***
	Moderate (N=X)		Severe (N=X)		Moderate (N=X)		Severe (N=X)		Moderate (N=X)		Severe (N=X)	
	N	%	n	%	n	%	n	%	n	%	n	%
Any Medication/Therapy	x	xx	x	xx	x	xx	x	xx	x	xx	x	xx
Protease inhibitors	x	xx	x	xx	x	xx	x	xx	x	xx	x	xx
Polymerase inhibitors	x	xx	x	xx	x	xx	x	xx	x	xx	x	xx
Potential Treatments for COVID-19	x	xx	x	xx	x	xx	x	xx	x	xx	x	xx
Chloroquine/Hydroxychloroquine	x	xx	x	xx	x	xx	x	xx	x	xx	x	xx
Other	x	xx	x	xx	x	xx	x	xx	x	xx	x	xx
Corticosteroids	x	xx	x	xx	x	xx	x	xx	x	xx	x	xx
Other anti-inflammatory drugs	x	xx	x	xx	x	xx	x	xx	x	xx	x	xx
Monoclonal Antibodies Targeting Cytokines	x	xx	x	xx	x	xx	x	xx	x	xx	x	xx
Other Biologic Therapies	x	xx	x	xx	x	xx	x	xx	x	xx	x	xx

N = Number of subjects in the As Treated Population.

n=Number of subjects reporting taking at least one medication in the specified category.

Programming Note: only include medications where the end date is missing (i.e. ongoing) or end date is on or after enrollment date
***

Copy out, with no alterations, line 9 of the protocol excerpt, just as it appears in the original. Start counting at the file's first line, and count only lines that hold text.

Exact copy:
Corticosteroids	x	xx	x	xx	x	xx	x	xx	x	xx	x	xx